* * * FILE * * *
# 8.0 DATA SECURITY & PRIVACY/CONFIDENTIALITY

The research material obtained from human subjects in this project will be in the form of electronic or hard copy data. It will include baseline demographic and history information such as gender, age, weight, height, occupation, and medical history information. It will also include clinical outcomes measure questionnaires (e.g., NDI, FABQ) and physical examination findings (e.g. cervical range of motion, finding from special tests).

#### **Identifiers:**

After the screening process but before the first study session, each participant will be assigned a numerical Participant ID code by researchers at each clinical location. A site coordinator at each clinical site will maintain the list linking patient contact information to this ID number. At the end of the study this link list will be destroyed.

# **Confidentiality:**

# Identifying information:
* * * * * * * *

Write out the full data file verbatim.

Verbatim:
# 8.0 DATA SECURITY & PRIVACY/CONFIDENTIALITY

The research material obtained from human subjects in this project will be in the form of electronic or hard copy data. It will include baseline demographic and history information such as gender, age, weight, height, occupation, and medical history information. It will also include clinical outcomes measure questionnaires (e.g., NDI, FABQ) and physical examination findings (e.g. cervical range of motion, finding from special tests).

#### **Identifiers:**

After the screening process but before the first study session, each participant will be assigned a numerical Participant ID code by researchers at each clinical location. A site coordinator at each clinical site will maintain the list linking patient contact information to this ID number. At the end of the study this link list will be destroyed.

# **Confidentiality:**

# Identifying information: